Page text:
When The Stray Cats came along not long after that transformation was complete - it was rockabilly with a new wave punk attitude. So it came to pass that "Long Blond Hair" became both the band's anthem and albatross. A deal was fixed up for a 'real' record company Astor to take on the single and try and break it to a larger market but mainstream radio proved resistant. Astor lost interest in taking up their option on an album being funded by Missing Link, partly as sale of the company was pending to the multi-national Polygram anyway. Subsequently the single was issued for a third time under a new deal Missing Link made with the larger indie Powderworks and their distributor RCA. This new release at least found a fresh flip side for the single and was supported by a video clip, nonetheless one reviewer remarked "this song has been around so long the girl in question must have gone grey by now".

    Changes in line-up found Peter Patter coming in towards the album's completion, although by the time it was released, Jack Cracka held down the bass slot. At last with an album ready, a new single was released. "Can't Do Without You" b/w "Go Cat Go" . It was a solid effort that lacked the flair of "LBH" - if the latter had failed to ignite the larger world what hope this? Adding to the problems were the distribution woes of Powderworks who had decided to set up their own Australia-wide independent network. Missing Link and The Crackajacks album was caught in the middle of the change and in truth, the momentum of the band had dissipated.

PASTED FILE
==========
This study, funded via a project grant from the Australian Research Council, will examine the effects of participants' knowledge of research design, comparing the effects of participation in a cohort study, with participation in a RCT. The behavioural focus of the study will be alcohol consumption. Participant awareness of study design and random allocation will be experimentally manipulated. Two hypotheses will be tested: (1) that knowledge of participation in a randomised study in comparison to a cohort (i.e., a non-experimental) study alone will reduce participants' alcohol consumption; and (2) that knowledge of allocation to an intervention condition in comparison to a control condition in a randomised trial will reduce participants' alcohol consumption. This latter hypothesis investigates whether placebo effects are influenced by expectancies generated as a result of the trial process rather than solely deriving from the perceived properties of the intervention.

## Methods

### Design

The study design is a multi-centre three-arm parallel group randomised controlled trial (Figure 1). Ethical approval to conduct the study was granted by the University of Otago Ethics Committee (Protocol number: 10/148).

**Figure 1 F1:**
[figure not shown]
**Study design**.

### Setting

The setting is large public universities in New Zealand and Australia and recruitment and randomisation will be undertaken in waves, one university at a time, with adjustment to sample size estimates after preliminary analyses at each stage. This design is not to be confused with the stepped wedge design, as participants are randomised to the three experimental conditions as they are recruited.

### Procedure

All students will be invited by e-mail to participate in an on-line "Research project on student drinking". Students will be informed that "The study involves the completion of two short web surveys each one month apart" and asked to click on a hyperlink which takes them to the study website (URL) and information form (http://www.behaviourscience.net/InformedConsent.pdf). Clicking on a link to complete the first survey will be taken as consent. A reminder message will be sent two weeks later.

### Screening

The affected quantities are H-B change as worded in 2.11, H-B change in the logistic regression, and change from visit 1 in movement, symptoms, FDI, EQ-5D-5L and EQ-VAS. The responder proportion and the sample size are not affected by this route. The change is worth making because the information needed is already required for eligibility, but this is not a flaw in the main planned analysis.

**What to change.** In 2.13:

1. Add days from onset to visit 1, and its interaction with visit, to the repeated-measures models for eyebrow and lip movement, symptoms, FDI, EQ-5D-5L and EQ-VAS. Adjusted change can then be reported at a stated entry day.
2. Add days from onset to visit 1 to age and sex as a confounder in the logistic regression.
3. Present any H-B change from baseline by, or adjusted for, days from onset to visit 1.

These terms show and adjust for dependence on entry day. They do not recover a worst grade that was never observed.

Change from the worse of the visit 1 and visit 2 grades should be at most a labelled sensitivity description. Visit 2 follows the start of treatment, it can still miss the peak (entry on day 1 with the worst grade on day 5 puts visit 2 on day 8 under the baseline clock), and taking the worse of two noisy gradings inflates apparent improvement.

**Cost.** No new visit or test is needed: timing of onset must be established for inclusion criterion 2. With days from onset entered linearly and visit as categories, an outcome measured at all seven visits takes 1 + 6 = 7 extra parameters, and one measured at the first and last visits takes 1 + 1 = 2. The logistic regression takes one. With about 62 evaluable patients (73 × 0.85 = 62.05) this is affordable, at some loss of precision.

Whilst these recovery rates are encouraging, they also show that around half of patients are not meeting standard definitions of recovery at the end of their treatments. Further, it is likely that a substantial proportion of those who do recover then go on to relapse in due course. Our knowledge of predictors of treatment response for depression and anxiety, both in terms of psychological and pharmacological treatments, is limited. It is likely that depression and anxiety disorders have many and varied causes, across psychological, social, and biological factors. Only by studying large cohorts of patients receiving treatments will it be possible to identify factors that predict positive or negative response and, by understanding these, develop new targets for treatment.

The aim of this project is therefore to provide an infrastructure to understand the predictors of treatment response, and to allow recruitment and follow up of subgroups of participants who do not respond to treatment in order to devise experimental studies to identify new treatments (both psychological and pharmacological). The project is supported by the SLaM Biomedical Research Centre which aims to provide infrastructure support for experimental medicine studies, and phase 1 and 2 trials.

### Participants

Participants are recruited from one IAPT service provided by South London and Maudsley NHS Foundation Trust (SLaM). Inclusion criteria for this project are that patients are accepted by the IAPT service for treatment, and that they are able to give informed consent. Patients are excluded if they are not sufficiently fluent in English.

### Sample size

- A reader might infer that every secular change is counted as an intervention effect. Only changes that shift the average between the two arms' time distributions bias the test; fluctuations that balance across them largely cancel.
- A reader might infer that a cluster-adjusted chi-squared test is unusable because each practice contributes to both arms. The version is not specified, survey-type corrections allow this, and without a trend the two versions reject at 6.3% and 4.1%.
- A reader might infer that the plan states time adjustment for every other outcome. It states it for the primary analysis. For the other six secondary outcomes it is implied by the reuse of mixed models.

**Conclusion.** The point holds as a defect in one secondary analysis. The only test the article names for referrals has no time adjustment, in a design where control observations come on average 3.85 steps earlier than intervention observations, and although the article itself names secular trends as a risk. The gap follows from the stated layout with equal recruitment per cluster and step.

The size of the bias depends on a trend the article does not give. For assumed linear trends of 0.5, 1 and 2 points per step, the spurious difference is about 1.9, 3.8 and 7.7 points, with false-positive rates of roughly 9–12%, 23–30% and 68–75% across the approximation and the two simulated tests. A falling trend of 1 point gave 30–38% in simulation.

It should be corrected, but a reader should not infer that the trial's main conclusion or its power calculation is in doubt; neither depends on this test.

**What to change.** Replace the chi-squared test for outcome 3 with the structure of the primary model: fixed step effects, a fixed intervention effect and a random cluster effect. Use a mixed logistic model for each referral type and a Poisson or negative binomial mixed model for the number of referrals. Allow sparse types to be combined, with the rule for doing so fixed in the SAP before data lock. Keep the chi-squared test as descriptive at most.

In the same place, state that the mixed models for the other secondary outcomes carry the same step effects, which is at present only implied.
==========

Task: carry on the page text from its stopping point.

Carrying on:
Also not helping the situation was a lovingly crafted but unexciting album cover by artist Jeff Fisher and the decision to NOT include the original version of "LBH" on the album, rather a tricked up studio mix. How many copies of "Little Heart Attacks" escaped is a matter for conjecture, no real royalty statements ever came from Powderworks to clear that mystery up.

    The band continued to perform, adding and subtracting a few members here and there, even coming back for a revival tour in 1989, by which point Newton was Rick O'Shea (having fronted a more countrified outfit called "The Crummy Cowboys" for a few years) and Rough a veteran of more rootsy outfits, notably The Paramount Trio with whom he continues to this day.
    Crackajacks was a great band to see live, their gigs were always high-octane, ballsy and a helluva ride. I have the CD too, as well as a mint copy of the original album. They were one of the best bands we ever had.
    You can't handle the truth!

  5. #5
    Join Date
    Mar 2007
    Location
    melbourne,victoria,australia
    Posts
    597

    Re: Crackajacks - classic Oz Rockabilly

    thanks again,cat,for all that info,im sure will make interesting reading for all our members and guests,coming from nz,where rockabilly was non existent,in my time anyway,along came the stray cats!,one of a kind,band,that made one sit up,and take notice,and now after four years resident in oz,im digging the rockabilly scene,like i embraced all the other cultures and eras growing up,rnr,pop,mod,heavy metal rock,classic,reggae,punk,new wave,so on,back to the crackerjacks,i used to collect old records,ill tour the city soon,and keep an eye out!any cds out there?tez.
    Last edited by tezza; 15-08-2008 at 12:34 AM. Reason: mod!

  6. #6
    Join Date
    Jan 2008
    Location
    UK
    Posts
    84

    Re: Crackajacks - classic Oz Rockabilly

    What can I say - Think I was 15 when I first heard this and it has lost nothing over the years. Used to go to a place called Chad's in Leicester back in the early eighties - half the room would be Teds, the other us Katz. Johnny Burnette would have both sides up bopping but each side also had their 'anthems'. For he Teds it was Crazy Cavan, for us it was this! The Johnny Powers reprint was still a year or two away and for me, this has always been the better version. Just never tracked down who the Crackerjacks were until now. Great stuff, reminds me a lot of the Shakin' Pyramids who were out here at about the same time.
    Don't Dig Me Daddy 'Cause I'm Real Gone.....

  7. #7
    Join Date
    Aug 2004
    Posts
    148

    Re: Crackajacks - classic Oz Rockabilly